Inform your strategic information management roadmap by showing what requires attention. When you know where your high-risk and high-value information is, you have the knowledge you need to inform your strategic roadmap. As a result, the areas requiring your attention are made visible. When considering these areas, be aware you may need additional system controls, backup plans, and/or policy structures because certain information might be PHI or might be considered vital.
Invest in the information management areas that will provide you the best return on the value of your information. With the knowledge of what systems you have, what information is in them, how they inter-relate, and who owns them, you will have the facts necessary to make the right investments. These investments may include: system connectors/APIs; human resources to monitor the connectors; control charts to measure performance and recovery time objectives, to track the location of server (i.e., which data center it’s in) and how the location relates to your ITIL (Information Technology Infrastructure Library) processes, and to assess related retention schedule rules and regulations; and processes to automate or semi-automate defensible destruction.
Implement and understand the practices and tenets of your ITIL. Anyone who makes buying decisions for your business should understand the value of the information that will populate your organization’s information map.
Invite professional services partners to accelerate mapping and to manage key updates going forward. This will provide insight and visibility into high-value and high-risk information across your health system. Identify internal information stakeholders and work together to design a map that benefits the collective group and fosters information sharing and cross-collaboration across different teams.
Data Storage Best Practices
The results of the survey revealed that a large majority of healthcare providers treat all data as active and define it as “stored onsite for immediate access” (Figure 1). This behavior was consistent across three different primary data types: clinical, operational, and laboratory. When the data was further segmented according to hospital bed size, the segment representing the largest hospitals reported a slight reduction in the volume of their active data. The majority of larger hospitals, however, still reported treating their data as active.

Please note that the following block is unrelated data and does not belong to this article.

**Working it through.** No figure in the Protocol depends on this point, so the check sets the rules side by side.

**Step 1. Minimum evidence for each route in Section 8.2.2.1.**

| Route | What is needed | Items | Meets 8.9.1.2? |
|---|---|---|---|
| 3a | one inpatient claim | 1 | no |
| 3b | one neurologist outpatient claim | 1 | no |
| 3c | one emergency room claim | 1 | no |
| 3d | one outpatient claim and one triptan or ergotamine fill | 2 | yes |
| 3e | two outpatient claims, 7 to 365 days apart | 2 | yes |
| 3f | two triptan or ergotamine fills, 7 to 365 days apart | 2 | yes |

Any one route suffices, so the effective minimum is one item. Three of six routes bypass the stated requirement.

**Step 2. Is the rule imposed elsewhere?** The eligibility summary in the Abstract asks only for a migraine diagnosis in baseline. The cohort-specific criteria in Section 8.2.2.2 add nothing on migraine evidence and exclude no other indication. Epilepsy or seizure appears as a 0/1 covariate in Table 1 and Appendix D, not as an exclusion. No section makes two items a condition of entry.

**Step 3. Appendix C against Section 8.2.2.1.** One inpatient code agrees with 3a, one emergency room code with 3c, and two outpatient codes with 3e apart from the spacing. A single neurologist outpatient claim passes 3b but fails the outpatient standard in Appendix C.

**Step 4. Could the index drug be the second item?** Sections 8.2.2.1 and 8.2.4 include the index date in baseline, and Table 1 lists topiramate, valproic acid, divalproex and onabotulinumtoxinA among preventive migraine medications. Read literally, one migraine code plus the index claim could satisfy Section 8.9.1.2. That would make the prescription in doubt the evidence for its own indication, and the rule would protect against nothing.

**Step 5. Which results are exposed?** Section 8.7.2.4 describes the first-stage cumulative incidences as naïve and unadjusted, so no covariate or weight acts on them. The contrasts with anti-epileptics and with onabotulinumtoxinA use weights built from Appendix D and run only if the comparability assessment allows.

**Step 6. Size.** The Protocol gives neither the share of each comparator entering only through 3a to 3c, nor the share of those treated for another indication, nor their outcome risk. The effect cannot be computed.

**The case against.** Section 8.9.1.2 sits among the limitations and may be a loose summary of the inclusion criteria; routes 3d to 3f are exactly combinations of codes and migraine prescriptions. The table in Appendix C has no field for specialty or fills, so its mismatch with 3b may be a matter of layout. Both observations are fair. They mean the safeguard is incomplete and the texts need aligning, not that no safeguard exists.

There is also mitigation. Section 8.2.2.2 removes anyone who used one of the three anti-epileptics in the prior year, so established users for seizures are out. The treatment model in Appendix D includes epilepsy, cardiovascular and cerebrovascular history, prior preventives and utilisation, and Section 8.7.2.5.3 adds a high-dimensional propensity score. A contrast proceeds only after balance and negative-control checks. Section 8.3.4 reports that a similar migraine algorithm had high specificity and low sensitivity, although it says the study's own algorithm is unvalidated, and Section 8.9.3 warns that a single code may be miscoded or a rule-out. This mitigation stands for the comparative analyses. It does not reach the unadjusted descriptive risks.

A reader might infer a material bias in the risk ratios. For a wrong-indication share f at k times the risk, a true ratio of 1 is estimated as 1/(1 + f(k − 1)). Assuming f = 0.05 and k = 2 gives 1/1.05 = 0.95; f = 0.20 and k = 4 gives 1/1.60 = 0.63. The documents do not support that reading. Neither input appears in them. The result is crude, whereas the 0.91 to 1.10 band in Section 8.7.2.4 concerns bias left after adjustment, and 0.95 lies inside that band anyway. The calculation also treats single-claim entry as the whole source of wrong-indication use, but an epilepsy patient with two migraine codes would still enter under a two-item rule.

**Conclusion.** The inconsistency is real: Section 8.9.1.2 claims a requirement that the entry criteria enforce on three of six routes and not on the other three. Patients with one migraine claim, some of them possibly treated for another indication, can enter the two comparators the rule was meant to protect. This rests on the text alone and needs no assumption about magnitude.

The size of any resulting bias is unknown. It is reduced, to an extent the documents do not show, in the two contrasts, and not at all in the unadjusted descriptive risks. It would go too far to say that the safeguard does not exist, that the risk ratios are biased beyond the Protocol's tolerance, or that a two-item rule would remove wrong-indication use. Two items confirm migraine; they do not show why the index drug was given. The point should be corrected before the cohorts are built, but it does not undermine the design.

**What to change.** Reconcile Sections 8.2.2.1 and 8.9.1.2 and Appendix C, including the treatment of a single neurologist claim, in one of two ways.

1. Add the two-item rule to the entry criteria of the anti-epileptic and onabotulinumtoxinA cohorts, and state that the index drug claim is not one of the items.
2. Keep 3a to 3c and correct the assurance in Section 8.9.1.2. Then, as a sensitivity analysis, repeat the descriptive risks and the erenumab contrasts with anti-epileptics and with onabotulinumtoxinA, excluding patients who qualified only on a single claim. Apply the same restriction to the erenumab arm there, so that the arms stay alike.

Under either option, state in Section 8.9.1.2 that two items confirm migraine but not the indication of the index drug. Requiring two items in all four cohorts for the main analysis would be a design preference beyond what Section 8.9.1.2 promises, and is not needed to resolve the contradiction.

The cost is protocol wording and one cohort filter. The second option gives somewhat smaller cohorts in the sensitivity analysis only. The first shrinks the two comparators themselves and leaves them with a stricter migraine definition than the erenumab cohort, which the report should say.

The survey also revealed that the data is less likely to be accessed as time progresses (Figure 2). According to the findings, data access decreased consistently across all data types over longer periods of time. For example, by year three of storage, only 22 percent of data was accessed, and nearly 20 percent of the data generated was never accessed at all. This finding holds true regardless of data type (clinical, operational, laboratory).
DATA STORAGE BEST PRACTICES
CONSIDER ALL DATA SOURCES
In order to develop reliable data growth estimates that predict proper data storage needs, it is important to know what type of data a health system has in its possession. In addition to the primary applications and data types, there are multiple sources of new data. Newer technologies —including genomics, digital pathology, biomedical sensors, and proteomics — are becoming more prevalent and are therefore impacting future data growth.
ESTIMATE STORAGE GROWTH
As more organizations continue to compile data volume, the need to properly plan for data storage and archiving will become a necessity. By simply planning for the next storage purchase, organizations are thinking tactically, not strategically. In order to develop an effective data management strategy, it is important to think long term. By determining the data growth projections over the next five years, a health system can better understand how its data storage (and associated infrastructure) will need to evolve over time.
UNDERSTAND ACCESS REQUIREMENTS
A proper data management strategy requires health systems to accurately define how their data should be stored. Because data comes in multiple formats and its requirements differ according to application, a data management strategy will always need to address the varied storage needs for all data categories. The balance between speed, access, and cost should also be determined for all the varying data types within a specific hospital. This will enable the IT organization to develop the correct tiering model for its data storage when facing increased data growth.